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Publication numberUS20080234175 A1
Publication typeApplication
Application numberUS 10/534,782
PCT numberPCT/US2003/036292
Publication dateSep 25, 2008
Filing dateNov 13, 2003
Priority dateNov 13, 2002
Also published asCA2505949A1, US20100081126, WO2004043404A2, WO2004043404A3
Publication number10534782, 534782, PCT/2003/36292, PCT/US/2003/036292, PCT/US/2003/36292, PCT/US/3/036292, PCT/US/3/36292, PCT/US2003/036292, PCT/US2003/36292, PCT/US2003036292, PCT/US200336292, PCT/US3/036292, PCT/US3/36292, PCT/US3036292, PCT/US336292, US 2008/0234175 A1, US 2008/234175 A1, US 20080234175 A1, US 20080234175A1, US 2008234175 A1, US 2008234175A1, US-A1-20080234175, US-A1-2008234175, US2008/0234175A1, US2008/234175A1, US20080234175 A1, US20080234175A1, US2008234175 A1, US2008234175A1
InventorsGaetano T. Montelione, Robert M. Krug
Original AssigneeMontelione Gaetano T, Krug Robert M
Export CitationBiBTeX, EndNote, RefMan
External Links: USPTO, USPTO Assignment, Espacenet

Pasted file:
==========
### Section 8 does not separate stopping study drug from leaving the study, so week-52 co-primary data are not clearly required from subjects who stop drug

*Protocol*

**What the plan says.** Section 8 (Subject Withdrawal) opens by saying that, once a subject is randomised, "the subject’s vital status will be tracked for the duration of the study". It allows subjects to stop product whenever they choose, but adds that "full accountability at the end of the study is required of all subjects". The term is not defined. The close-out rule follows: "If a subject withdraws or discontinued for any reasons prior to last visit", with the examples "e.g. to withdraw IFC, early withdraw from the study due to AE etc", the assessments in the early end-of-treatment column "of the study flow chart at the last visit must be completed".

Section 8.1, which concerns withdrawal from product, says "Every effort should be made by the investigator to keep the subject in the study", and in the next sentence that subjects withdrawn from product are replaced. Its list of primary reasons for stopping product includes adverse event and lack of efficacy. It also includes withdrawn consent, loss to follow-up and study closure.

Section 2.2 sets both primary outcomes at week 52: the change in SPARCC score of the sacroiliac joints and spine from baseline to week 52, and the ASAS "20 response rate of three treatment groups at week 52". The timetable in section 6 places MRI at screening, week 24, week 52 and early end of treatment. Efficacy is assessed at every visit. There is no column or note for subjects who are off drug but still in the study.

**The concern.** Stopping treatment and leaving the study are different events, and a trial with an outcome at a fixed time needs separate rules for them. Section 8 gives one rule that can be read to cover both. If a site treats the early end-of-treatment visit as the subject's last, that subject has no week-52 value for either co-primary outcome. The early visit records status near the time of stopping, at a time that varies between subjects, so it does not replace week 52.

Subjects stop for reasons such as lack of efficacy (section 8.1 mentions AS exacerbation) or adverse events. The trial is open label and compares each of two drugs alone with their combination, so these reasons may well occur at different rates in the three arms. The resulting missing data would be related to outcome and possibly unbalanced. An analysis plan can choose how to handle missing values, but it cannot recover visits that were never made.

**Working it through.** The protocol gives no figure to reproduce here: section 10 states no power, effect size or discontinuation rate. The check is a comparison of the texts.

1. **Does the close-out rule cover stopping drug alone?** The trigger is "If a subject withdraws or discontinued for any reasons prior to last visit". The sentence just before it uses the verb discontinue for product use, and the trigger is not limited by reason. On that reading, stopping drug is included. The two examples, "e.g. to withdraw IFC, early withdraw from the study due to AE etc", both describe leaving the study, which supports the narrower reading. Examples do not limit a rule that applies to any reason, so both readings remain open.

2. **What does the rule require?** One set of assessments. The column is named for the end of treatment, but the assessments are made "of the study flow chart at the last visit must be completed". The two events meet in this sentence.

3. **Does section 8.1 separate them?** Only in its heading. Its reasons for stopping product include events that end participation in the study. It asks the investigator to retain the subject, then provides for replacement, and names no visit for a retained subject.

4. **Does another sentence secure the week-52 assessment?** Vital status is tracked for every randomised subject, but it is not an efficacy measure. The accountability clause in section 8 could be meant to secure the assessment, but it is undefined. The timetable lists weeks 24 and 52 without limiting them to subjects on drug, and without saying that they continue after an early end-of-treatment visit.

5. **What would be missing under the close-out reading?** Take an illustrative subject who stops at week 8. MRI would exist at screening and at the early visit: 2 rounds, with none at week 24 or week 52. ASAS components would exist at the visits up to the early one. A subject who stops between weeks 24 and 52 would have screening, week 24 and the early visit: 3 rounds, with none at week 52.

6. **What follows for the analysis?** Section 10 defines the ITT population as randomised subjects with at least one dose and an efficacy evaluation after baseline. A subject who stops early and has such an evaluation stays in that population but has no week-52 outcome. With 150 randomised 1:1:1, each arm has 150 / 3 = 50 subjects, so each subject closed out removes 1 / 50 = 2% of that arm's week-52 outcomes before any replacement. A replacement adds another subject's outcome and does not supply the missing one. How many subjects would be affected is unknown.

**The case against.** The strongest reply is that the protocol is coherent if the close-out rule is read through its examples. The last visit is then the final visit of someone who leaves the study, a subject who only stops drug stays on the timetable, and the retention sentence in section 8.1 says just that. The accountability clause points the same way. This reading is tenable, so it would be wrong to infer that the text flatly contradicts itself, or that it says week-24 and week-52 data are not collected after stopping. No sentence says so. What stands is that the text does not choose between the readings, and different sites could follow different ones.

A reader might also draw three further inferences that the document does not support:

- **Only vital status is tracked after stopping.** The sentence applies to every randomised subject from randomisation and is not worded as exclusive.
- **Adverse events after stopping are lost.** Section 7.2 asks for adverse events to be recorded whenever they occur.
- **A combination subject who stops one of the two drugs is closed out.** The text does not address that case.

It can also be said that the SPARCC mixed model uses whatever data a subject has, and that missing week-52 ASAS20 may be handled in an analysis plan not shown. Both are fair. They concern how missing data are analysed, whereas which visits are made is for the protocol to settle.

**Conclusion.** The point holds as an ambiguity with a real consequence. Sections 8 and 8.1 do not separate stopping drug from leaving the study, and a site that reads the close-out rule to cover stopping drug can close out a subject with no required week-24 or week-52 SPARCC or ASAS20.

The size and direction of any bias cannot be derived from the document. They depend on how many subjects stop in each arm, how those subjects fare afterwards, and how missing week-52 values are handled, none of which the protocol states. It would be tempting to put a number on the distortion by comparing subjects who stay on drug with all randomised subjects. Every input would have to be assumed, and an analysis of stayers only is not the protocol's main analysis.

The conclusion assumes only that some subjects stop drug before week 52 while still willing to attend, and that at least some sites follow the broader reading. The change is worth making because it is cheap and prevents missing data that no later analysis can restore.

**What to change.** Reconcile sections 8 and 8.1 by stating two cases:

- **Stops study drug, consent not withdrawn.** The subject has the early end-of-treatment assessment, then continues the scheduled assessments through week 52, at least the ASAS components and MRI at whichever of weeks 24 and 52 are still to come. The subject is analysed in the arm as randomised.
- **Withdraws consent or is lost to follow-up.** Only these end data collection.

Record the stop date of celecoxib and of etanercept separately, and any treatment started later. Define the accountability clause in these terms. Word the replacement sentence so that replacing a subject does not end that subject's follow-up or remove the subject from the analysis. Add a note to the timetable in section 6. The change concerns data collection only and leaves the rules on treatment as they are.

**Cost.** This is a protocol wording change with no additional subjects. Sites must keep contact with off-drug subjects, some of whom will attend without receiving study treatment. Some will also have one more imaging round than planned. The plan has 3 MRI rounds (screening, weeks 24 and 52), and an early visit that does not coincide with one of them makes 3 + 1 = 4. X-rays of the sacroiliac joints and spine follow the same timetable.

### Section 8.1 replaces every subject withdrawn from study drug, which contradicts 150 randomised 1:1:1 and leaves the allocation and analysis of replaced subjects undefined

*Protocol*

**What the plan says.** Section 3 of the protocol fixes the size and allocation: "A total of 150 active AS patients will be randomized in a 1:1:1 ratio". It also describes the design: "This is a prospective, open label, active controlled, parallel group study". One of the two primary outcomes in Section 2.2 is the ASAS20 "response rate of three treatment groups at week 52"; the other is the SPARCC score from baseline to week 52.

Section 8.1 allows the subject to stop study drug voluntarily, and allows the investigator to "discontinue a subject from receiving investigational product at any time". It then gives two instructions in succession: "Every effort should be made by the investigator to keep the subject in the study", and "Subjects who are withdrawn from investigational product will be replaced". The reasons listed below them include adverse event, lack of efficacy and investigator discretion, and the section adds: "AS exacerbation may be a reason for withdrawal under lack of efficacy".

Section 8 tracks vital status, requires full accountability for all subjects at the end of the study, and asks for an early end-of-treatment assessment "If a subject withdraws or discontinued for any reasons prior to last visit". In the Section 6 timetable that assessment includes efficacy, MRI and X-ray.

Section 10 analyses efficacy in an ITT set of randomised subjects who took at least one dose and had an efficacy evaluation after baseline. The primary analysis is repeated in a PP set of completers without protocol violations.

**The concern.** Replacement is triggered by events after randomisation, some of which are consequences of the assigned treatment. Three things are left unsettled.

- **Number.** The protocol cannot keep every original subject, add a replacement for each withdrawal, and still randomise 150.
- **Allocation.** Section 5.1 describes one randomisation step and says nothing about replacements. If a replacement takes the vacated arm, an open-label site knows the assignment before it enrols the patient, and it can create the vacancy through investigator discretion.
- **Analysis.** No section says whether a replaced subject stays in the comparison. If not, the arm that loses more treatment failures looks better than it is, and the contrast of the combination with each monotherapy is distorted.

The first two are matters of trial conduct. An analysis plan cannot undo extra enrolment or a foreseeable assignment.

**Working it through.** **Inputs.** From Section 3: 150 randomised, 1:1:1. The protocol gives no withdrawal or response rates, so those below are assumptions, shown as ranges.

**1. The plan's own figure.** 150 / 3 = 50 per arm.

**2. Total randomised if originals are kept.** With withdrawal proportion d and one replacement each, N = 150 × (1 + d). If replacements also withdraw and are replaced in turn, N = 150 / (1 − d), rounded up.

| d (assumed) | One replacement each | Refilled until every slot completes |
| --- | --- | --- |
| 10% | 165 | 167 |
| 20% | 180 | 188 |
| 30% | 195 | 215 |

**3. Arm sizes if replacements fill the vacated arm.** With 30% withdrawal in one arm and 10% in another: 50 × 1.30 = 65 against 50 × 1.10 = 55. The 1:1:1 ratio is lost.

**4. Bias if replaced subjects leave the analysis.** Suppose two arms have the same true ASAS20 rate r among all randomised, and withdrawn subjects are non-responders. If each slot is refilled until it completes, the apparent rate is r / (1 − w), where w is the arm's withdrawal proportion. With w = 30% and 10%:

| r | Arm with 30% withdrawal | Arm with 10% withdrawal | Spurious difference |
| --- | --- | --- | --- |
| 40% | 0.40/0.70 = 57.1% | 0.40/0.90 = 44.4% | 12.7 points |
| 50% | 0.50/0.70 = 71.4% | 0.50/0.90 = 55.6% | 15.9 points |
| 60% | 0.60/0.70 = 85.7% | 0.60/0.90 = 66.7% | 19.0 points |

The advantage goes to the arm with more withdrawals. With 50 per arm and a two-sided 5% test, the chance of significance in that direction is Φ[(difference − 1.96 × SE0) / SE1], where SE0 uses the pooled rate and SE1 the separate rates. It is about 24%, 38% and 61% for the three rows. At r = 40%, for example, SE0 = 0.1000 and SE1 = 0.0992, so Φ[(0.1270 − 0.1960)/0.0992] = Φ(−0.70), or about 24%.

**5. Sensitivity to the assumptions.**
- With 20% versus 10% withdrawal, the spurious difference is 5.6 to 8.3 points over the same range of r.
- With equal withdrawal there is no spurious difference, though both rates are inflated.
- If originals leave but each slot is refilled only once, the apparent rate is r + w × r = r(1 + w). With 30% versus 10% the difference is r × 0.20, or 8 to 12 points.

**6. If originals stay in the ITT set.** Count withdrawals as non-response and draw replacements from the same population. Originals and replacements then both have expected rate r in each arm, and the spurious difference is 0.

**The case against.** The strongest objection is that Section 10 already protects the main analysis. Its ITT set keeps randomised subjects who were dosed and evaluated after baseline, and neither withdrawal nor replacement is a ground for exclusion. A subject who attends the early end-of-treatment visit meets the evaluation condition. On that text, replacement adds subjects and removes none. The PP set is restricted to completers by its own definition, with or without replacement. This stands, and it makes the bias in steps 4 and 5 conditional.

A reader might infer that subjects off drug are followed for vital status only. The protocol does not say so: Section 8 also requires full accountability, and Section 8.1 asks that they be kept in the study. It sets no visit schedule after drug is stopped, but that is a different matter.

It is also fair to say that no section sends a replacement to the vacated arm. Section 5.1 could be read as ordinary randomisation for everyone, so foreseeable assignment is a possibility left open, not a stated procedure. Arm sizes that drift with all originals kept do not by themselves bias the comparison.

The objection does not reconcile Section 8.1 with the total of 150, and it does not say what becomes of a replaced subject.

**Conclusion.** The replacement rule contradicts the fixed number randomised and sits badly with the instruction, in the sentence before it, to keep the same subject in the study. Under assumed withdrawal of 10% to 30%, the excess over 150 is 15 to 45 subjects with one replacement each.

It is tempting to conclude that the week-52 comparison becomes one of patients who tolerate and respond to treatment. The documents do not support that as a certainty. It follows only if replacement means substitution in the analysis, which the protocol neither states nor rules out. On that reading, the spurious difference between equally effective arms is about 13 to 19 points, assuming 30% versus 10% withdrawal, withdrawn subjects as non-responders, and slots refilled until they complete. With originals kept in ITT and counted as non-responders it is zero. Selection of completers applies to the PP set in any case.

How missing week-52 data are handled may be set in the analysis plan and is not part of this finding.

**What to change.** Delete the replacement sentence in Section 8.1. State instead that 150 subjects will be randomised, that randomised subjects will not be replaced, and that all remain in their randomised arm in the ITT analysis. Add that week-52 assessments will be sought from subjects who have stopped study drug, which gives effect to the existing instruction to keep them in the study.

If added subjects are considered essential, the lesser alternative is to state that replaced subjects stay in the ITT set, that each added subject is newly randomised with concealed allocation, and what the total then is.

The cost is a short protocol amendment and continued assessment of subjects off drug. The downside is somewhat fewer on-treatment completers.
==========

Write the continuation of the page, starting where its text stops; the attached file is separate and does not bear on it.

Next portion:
Process for Designing Inhibitors of Influenza Virus Structural Protein 1
US 20080234175 A1
Abstract
Disclosed are methods and compositions useful in identifying inhibitors of influenza virus, such as influenza A and B virus. Also disclosed are methods for preparing compositions for administration to animals, including humans infected with or to protect against influenza virus.
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Claims(42)
1. A composition comprising a reaction mixture comprising a complex of an NS1 protein of influenza virus, or a dsRNA binding fragment thereof, and a dsRNA that binds said protein.
2. The composition of claim 1, wherein said NS1 protein is an NS1 protein of Influenza A (NS1A).
3. The composition of claim 2, comprising a dsRNA binding domain of said NS1A protein.
4. The composition of claim 3, wherein said dsRNA binding fragment comprises amino acid residues 1-73 of NS1A.
5. The composition of claim 1, wherein said NS1 protein is an NS1 protein of Influenza B (NS1B).
6. The composition of claim 5, comprising a dsRNA binding domain of said NS1B protein.
7. The composition of claim 6, wherein said dsRNA binding fragment comprises amino acid residues 1-93 of NS1B.
8. The composition of claim 1, wherein said dsRNA has a length of about 16 base pairs.
9. The composition of claim 1, wherein said dsRNA binding portion comprises amino acid residues 1-73 of NS1A, and wherein said dsRNA has a length of about 16 base pairs.
10. The composition of claim 1, wherein said dsRNA binding portion comprises amino acid residues 1-93 of NS1B, and wherein said dsRNA has a length of about 16 base pairs.
11. The composition of claim 1, further comprising a compound being tested for inhibitory activity against influenza virus.
12. The composition of claim 1, wherein the NS1 protein or the dsRNA is detectably labeled.